TED LASSO: Humor and Philosophy We All Need

As AppleTV+ expands its modest programming, a few originals have already captured the attention of viewers and critics alike.  One of these pieces would be TED LASSO, which has been renewed for a third season before its second has even gone into production.  The series stars Jason Sudeikis as the titular character and Brendan Hunt, who both serve as creators and writers, as well.  Other creators are Bill Lawrence, partial creator of COUGAR TOWN (2009- 2015), SCRUBS (2001- 2010) and CLONE HIGH (2002- 2003); and Joe Kelly, known for his work on DETROITERS (2017- 2018), SATURDAY NIGHT LIVE (writer from 2003- 2017), and HOW I MET YOUR MOTHER (2007- 2013).  Aside from the show’s creators, there is quite a lengthy list of writers and producers that contribute, making the series all the more impressive given its many lessons on teamwork- it would seem that LASSO “trains” what it preaches.

TED LASSO poster on AppleTV+

Sudeikis created Ted Lasso, a Kansas City football coach turned premier-league soccer coach for NBC Sports soccer promos in 2013 and 2014.  The character was incredibly popular amongst fans, with the ads garnering more than 20 million online views combined, as reported by Soccer International August of this year.  The premise of the series essentially follows that of the promos: Ted Lasso switches from coaching Kansas City American football to coaching AFC Richmond European football, or rather, soccer.  Lasso brings with him Coach Beard (Brendan Hunt) and more positivity than most can handle.  He learns to navigate his team, the sport, and the culture, as ownership is handed to Rebecca Welton (Hannah Waddingham) amidst her high profile and vicious divorce from the cruelly charming, Rupert Mannion, played by Anthony Head- most known in North America for his role as the timid and sweet feather-figure, Giles, in BUFFY THE VAMPIRE SLAYER (1997- 2003).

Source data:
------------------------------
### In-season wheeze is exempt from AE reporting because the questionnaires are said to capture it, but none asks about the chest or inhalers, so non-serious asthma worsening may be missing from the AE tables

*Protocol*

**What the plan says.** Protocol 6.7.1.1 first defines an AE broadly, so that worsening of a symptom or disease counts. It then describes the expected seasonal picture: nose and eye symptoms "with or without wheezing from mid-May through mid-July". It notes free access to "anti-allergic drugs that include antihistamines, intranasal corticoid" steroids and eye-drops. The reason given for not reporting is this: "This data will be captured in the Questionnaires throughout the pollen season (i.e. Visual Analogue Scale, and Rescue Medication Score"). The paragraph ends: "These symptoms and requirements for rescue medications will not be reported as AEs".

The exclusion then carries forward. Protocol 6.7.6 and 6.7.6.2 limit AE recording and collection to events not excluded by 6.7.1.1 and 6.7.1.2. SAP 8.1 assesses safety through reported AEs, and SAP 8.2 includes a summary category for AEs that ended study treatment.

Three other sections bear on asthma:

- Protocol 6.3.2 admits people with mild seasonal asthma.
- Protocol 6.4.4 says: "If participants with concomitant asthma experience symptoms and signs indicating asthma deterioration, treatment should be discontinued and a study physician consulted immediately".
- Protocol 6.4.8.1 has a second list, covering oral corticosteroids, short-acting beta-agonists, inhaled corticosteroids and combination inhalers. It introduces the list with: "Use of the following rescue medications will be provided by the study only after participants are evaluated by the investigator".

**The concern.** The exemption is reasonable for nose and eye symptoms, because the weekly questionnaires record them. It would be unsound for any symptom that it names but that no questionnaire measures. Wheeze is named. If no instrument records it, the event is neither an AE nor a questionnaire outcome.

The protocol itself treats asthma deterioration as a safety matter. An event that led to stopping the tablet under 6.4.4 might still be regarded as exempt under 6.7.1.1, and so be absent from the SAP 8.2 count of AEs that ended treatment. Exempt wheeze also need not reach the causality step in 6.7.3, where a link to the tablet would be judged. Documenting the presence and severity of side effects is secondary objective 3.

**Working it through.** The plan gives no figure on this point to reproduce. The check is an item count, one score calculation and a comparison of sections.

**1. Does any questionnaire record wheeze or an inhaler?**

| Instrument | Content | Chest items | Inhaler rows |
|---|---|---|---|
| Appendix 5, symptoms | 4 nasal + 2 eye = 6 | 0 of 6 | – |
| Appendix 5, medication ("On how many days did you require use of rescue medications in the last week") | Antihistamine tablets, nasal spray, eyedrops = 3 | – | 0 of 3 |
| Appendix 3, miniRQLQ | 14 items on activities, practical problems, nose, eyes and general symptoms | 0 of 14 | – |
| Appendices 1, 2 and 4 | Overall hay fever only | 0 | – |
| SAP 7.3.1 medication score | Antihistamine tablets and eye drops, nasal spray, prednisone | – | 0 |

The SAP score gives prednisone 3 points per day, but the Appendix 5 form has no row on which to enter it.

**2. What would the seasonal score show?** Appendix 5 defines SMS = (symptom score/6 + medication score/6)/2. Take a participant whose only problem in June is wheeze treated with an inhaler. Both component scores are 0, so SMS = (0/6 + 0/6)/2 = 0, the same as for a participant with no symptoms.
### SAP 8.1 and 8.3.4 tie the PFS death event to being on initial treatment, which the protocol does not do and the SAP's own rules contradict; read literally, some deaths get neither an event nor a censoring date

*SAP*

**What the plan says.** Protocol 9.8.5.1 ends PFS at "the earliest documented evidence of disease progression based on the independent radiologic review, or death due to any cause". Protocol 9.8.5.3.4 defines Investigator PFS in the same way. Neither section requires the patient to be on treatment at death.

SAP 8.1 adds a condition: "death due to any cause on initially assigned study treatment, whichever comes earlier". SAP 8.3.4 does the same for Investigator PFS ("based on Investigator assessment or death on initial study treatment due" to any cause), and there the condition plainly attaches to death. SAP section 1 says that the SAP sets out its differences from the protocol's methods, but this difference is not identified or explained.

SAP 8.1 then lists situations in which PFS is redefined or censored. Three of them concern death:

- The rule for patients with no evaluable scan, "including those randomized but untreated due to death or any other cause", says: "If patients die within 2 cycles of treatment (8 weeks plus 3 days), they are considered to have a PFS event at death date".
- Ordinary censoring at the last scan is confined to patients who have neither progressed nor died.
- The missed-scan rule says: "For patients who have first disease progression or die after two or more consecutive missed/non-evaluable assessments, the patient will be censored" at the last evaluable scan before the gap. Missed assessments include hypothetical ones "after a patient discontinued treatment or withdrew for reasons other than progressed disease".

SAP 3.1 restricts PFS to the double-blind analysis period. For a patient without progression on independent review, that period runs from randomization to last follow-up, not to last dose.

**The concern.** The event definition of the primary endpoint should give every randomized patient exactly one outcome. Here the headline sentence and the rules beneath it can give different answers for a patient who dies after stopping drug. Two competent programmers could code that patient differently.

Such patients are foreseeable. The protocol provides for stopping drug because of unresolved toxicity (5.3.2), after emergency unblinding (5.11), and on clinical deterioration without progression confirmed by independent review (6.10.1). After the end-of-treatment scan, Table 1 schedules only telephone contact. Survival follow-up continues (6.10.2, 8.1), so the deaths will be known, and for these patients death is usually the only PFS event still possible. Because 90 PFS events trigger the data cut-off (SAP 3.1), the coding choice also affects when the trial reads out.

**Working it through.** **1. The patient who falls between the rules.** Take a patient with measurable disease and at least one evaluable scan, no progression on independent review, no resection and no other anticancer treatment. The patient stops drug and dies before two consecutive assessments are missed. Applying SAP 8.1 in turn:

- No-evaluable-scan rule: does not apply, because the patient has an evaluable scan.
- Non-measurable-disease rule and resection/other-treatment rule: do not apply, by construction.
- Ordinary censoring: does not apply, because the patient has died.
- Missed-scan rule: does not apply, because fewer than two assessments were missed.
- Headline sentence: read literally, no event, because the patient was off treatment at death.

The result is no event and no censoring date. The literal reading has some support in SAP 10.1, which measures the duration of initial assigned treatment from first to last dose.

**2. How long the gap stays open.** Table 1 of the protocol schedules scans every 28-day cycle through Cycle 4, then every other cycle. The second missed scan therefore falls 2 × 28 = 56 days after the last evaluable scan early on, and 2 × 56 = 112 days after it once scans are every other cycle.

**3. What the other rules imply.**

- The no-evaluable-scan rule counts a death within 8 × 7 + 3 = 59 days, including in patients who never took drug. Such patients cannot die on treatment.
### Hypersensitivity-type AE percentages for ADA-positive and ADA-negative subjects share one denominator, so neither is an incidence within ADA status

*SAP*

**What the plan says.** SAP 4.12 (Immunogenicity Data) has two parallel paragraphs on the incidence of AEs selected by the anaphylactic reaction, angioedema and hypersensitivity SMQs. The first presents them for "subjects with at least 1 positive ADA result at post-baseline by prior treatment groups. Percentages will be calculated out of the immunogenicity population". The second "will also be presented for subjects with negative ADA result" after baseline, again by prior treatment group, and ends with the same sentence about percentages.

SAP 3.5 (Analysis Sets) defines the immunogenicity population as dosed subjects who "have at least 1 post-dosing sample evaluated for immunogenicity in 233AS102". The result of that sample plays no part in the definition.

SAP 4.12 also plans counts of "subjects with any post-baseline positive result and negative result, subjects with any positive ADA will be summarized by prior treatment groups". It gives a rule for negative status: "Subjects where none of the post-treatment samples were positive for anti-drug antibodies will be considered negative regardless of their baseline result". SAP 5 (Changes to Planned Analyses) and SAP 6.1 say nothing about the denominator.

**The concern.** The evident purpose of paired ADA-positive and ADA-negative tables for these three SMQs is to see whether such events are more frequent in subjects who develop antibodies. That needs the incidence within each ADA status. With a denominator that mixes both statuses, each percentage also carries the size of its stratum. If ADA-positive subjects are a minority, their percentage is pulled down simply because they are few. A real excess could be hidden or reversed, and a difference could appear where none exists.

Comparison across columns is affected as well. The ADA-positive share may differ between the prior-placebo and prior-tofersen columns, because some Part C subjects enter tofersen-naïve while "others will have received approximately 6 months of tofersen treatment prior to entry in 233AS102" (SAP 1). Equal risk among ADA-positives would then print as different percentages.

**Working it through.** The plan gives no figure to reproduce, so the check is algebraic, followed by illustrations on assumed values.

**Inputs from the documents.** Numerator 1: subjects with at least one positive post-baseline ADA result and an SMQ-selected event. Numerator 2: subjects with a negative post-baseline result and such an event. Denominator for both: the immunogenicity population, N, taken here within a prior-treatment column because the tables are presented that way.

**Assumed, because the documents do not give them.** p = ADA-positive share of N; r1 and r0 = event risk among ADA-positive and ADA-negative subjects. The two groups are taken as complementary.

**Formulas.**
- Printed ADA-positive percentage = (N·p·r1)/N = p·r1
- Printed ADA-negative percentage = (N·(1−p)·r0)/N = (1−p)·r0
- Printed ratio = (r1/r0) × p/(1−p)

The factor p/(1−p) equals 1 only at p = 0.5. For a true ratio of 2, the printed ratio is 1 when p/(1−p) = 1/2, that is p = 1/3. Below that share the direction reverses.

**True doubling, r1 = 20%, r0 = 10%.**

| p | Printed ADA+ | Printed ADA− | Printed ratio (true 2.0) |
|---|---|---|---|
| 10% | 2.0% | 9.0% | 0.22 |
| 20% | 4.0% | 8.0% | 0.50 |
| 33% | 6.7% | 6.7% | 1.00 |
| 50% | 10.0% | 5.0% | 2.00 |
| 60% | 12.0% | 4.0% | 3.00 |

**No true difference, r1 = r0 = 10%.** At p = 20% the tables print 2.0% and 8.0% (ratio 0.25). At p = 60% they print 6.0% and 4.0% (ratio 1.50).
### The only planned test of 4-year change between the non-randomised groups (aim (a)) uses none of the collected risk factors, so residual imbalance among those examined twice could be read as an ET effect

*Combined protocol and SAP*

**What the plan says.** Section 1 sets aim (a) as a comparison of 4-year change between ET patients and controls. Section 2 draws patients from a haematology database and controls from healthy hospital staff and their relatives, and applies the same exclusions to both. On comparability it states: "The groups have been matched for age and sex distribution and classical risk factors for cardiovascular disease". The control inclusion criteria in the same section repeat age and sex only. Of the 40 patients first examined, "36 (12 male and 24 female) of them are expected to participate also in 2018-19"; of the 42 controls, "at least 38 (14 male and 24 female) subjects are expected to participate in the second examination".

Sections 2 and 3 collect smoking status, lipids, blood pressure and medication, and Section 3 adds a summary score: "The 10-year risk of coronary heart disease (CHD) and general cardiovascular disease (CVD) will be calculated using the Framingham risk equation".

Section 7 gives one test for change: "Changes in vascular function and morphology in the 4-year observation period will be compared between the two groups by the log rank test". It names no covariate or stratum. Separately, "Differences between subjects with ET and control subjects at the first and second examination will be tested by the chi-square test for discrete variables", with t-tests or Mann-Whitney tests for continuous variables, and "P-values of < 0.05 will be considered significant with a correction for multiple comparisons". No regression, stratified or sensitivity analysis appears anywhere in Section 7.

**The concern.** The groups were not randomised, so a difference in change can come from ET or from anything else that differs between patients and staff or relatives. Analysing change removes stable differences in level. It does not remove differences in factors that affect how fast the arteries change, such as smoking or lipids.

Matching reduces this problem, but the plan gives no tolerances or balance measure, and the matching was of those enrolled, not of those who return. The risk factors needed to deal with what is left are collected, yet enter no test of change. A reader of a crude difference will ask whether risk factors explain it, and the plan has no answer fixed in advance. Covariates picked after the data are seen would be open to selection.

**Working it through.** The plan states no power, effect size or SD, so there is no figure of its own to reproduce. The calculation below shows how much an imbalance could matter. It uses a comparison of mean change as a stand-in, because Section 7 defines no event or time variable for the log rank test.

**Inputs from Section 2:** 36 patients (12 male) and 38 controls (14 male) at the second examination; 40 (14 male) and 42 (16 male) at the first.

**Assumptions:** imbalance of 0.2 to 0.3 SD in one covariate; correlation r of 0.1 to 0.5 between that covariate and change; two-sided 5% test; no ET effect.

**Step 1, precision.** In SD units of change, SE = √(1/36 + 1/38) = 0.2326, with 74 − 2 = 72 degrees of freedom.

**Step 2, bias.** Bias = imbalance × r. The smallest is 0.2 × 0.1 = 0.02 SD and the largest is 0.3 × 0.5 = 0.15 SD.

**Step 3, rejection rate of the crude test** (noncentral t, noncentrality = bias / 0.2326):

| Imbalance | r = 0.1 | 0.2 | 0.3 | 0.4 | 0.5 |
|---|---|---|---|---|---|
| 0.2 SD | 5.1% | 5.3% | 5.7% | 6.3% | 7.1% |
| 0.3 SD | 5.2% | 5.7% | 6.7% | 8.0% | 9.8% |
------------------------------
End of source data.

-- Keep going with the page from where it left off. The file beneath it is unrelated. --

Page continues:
TED LASSO was written with an intent to instill the concepts of “joy, possibility, and goodness” within its viewers in a literal sense.  In a recent interview with Brené Brown on her podcast, Unlocking Us, Sudeikis and Hunt both opened up about their research into philosophy à la John Wooden and even Brown herself, who has a Ph.D. in Social Work and is a renowned self-help and mindfulness guru.  With that, TED LASSO doesn’t bring with it overly dramatic and salacious plots, but that’s not to say it won’t cause a few tears to spill.  It cleverly combines American and British humour and excels in its very grounding of its characters; every one of them feels real and likable, with very real flaws and problems within their universe.  Lasso himself seems like a caricature at first, but  becomes incredibly lovable and inspirational once let in; in that, the character reflects the series itself.  You very much will only get from it, what you are willing to.

In such a time of upheaval, TED LASSO brings with it the positivity we need and we should aspire to enact.  And much like one of the series’ characters hardwon by Ted, “I’m rooting for him.”

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